FCRN Blogs : Elin Roos
Environmental concerns now in Sweden’s newly launched dietary guidelines
This post is written by Elin Röös, Elin is a postdoctoral researcher at the Swedish University of Agricultural Sciences working for the Future Agriculture initiative at the same university, which is a strategic multidisciplinary research platform that addresses the sustainable use of natural resources with emphasis on agricultural production and food systems. Currently she is visiting the Food Group at the Environmental Change Institute at the University of Oxford, working with future scenarios for protein production and consumption, and engaged in the FCRN network.
As a researcher it is easy to get frustrated by the slow uptake of scientific evidence in society. However, a few weeks ago, I had reason to feel genuinely proud and happy to be both Swedish and a researcher in the field of sustainable food systems, when the Swedish Food Agency (SFA) announced the launch of its new dietary guidelines. For the first time these are not based solely on what is a suitable diet from a human health perspective; they take into account the health of the planet.
As far back as 2009 the SFA had tried to communicate advice on less environmentally damaging food consumption but it was hindered by the EU Commission who objected to the way the SFA recommended the purchase of locally produced foods to spare food miles, on the grounds that this would give Swedish producers an advantage. Later, after having reworded and updated information to comply with EU requirements, the advice was stopped by the Swedish government who had taken on board the warnings of the Swedish National Board of Trade that the advice risked undermining the principle of free trade. While the ambition to formally launch new advice was scrapped, some of the material was published on the SFA web page as information on the environmental impact from food production.
Finally, after years of debates, workshops, seminars, reports and discussions involving researchers, politicians, several different government agencies, trade organisations and NGOs, on the 27th of April 2015, the time was finally ripe to present the new eating advice. Today the advice is presented as part of a ‘Sustainable big picture’ stressing the need to focus not just on individual nutrients but to take a holistic view that also includes physical activity and environmental concerns.
In brief, the advice is:
“Eat greener, not too much and be active!”
In this blog post I give some background to the development of the guidelines, briefly summarise the advice (a full version in English is available here) and write a little about the controversy arising during their development. I also include some questions to Monica Pearson, who together with Anna-Karin Johansson, was responsible for developing the environmental aspect of the guidelines at the SFA.
According to Swedish regulations the SFA should “inform consumers, businesses and other stakeholders in the food chain of the current regulations, dietary advice and other important conditions in the food sector”. Thus one main tasks of the SFA, as for food agencies in most countries, is to work to promote good eating habits among the population and one important aspect of this is to develop and communicate dietary advice. The last time dietary advice was developed by the SFA was in 2005, and at that time it only considered health aspects.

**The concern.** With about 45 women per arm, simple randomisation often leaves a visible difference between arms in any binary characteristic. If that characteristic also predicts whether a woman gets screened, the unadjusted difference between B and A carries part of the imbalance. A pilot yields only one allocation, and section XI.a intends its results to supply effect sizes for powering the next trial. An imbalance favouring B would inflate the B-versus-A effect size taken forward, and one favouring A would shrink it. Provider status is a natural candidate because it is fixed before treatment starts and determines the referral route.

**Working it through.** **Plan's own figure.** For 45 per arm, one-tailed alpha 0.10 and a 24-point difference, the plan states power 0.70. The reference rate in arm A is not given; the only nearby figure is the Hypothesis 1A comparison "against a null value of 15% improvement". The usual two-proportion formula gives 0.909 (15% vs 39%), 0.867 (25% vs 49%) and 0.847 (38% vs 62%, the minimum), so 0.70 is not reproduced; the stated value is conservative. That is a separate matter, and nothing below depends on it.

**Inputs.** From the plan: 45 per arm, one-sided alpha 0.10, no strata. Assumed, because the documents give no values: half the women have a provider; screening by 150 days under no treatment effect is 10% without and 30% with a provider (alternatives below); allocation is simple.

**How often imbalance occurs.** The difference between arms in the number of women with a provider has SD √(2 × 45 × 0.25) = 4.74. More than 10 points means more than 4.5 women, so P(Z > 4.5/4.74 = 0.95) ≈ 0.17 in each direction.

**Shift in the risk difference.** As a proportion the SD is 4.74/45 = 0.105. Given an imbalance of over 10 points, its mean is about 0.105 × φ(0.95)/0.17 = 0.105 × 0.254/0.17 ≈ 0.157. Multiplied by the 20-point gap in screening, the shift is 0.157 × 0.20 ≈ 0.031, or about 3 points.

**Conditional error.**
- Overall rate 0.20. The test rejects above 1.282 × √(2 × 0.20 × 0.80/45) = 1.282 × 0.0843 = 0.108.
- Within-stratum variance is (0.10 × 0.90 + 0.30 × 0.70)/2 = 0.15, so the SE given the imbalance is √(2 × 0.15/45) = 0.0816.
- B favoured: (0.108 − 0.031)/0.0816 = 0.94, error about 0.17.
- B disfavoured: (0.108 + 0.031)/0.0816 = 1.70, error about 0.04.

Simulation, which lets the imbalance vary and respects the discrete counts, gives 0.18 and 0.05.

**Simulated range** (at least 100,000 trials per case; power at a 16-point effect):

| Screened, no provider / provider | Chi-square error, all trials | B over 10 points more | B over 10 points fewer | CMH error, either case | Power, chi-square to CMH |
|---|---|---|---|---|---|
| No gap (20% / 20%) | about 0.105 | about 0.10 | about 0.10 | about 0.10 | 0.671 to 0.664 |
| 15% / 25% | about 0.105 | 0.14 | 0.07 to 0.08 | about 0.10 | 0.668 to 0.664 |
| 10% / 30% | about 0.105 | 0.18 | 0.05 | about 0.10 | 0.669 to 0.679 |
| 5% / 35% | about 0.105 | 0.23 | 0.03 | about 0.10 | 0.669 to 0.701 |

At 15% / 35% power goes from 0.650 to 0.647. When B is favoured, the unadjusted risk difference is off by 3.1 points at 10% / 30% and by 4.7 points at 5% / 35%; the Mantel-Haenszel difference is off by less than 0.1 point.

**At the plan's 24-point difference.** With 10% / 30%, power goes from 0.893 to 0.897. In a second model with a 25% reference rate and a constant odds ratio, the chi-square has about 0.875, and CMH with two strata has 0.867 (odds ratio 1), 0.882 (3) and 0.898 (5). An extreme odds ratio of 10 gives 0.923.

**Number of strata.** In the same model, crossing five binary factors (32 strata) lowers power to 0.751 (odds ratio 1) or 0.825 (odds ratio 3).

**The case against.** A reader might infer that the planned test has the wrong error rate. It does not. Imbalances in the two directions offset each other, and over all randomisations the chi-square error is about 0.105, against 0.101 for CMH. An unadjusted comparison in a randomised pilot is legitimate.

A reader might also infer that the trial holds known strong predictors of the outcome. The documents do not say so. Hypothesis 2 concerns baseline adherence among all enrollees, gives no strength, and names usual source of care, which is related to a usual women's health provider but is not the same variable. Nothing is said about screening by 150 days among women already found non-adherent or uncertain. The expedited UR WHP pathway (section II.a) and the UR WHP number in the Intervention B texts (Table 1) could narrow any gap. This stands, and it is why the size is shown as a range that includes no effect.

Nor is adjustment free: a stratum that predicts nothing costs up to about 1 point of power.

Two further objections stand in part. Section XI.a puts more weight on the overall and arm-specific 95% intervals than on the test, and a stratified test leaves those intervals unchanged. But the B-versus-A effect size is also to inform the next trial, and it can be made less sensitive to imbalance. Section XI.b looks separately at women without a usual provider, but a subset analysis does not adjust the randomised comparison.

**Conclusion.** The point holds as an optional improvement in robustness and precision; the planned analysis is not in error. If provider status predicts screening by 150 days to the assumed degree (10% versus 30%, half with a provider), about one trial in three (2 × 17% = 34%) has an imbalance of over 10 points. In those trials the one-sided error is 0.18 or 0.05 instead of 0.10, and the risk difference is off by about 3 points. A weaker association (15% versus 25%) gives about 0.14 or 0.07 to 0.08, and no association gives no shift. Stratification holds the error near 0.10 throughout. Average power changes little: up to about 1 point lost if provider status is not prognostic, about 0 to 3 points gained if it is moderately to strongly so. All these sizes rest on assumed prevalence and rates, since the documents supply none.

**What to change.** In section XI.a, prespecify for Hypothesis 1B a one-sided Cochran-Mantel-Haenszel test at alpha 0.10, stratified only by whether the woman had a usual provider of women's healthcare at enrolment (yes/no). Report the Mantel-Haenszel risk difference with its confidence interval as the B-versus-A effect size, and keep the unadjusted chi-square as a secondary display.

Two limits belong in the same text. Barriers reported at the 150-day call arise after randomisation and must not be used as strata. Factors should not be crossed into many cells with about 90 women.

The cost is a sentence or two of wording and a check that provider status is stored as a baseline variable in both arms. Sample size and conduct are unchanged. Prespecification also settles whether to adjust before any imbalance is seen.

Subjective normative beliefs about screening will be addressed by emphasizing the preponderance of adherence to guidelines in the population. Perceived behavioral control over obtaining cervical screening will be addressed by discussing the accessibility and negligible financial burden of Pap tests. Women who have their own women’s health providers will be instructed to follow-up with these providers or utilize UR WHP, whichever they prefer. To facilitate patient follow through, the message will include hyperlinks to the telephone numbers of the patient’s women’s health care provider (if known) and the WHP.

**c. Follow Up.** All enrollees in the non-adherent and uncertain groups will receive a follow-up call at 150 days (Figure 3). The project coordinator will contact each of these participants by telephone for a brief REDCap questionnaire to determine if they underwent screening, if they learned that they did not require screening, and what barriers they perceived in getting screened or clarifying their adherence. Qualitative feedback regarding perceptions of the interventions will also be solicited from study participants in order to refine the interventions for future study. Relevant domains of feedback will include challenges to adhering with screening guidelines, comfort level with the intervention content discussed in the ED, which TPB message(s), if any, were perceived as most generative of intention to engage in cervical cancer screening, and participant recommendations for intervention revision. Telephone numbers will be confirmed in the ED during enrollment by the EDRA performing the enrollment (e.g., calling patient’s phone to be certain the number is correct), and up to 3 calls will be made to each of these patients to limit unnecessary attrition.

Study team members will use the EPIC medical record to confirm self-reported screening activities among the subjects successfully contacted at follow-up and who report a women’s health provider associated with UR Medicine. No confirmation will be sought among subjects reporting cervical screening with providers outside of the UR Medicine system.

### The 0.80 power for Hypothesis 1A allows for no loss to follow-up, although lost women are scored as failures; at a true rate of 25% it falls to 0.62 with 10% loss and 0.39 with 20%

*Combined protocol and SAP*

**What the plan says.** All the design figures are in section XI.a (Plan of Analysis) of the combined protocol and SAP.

However, since the beginning of 2000, the SFA has been encouraged by the government to work towards social, economic and environmental sustainability within its area of concern, based on Swedish environmental objectives and the overarching ‘generational goal’ which says that:
“The overall goal of [Swedish] environmental policy is to hand over to the next generation a society in which the major environmental problems are resolved, without causing increased environmental and health problems outside Sweden.”
(If you want to know more about the Swedish environmental objectives here is information in English including a short film.)
Already in 2008 an investigation was commissioned by the SFA that looked into how the agency could work not only to address its direct environmental impact (energy use in offices, travels and paper use etc.) but also what it could do in terms of its indirect impacts. Naturally, the influence the agency has on peoples’ eating habits will affect this indirect impact.
The new advice is based on the 5th edition of the Nordic Nutrition Recommendations (NNR) (English), evaluations performed by the SFA themselves concerning risks and benefits of the consumption of raw and processed meat as well as nuts, and a series of reports on the environmental impact of food production commissioned by the SFA to the Swedish research institute SIK and the Swedish University of Agricultural Science (all these in Swedish). The NNR is published every eight years. It is prepared by more than 100 leading scientists across the Nordic countries (Sweden, Finland, Norway, Denmark and Island). It is a rigorous scientific process carried out over several years and entails reviewing and summarising a vast amount of health and nutrition research. The work is funded by the Nordic governments and the NNR are then used as an anchor stone for the nutrition profession in all these countries. (More on this process can be found here.) The NNR provides advice on specific nutrient intake requirements and physical activity levels and also provides a description of dietary patterns that achieve nutritional recommendations and help reduce the risk of cardiovascular disease, obesity, type 2 diabetes and cancer. For the first time, in this 5th edition of the NNR (published in 2014) a chapter on the environmental impacts of food production was also included. In the development of the Swedish guidelines, this information was used, together with information on the specifics of current Swedish consumption patterns, cultural preferences and dietary challenges, and translated into dietary advice on food intakes in Sweden that are easily interpreted by and relevant for most of the population.